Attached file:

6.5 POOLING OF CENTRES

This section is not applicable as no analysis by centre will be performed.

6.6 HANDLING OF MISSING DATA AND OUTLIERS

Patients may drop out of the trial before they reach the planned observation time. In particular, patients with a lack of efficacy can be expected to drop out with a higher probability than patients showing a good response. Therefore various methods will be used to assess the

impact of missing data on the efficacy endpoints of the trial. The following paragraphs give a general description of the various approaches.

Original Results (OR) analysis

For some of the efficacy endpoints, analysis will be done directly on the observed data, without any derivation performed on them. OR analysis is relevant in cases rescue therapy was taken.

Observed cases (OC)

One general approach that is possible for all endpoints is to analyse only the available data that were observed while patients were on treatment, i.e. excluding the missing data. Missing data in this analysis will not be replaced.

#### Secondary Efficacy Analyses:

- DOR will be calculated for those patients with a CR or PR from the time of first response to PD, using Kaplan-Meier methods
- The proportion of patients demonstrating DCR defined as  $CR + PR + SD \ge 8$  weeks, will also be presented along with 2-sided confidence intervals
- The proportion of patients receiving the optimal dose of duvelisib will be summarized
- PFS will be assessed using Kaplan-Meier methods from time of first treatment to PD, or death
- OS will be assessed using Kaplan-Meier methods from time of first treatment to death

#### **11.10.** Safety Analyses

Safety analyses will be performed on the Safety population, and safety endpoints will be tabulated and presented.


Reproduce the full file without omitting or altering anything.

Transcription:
6.5 POOLING OF CENTRES

This section is not applicable as no analysis by centre will be performed.

6.6 HANDLING OF MISSING DATA AND OUTLIERS

Patients may drop out of the trial before they reach the planned observation time. In particular, patients with a lack of efficacy can be expected to drop out with a higher probability than patients showing a good response. Therefore various methods will be used to assess the

impact of missing data on the efficacy endpoints of the trial. The following paragraphs give a general description of the various approaches.

Original Results (OR) analysis

For some of the efficacy endpoints, analysis will be done directly on the observed data, without any derivation performed on them. OR analysis is relevant in cases rescue therapy was taken.

Observed cases (OC)

One general approach that is possible for all endpoints is to analyse only the available data that were observed while patients were on treatment, i.e. excluding the missing data. Missing data in this analysis will not be replaced.

#### Secondary Efficacy Analyses:

- DOR will be calculated for those patients with a CR or PR from the time of first response to PD, using Kaplan-Meier methods
- The proportion of patients demonstrating DCR defined as  $CR + PR + SD \ge 8$  weeks, will also be presented along with 2-sided confidence intervals
- The proportion of patients receiving the optimal dose of duvelisib will be summarized
- PFS will be assessed using Kaplan-Meier methods from time of first treatment to PD, or death
- OS will be assessed using Kaplan-Meier methods from time of first treatment to death

#### **11.10.** Safety Analyses

Safety analyses will be performed on the Safety population, and safety endpoints will be tabulated and presented.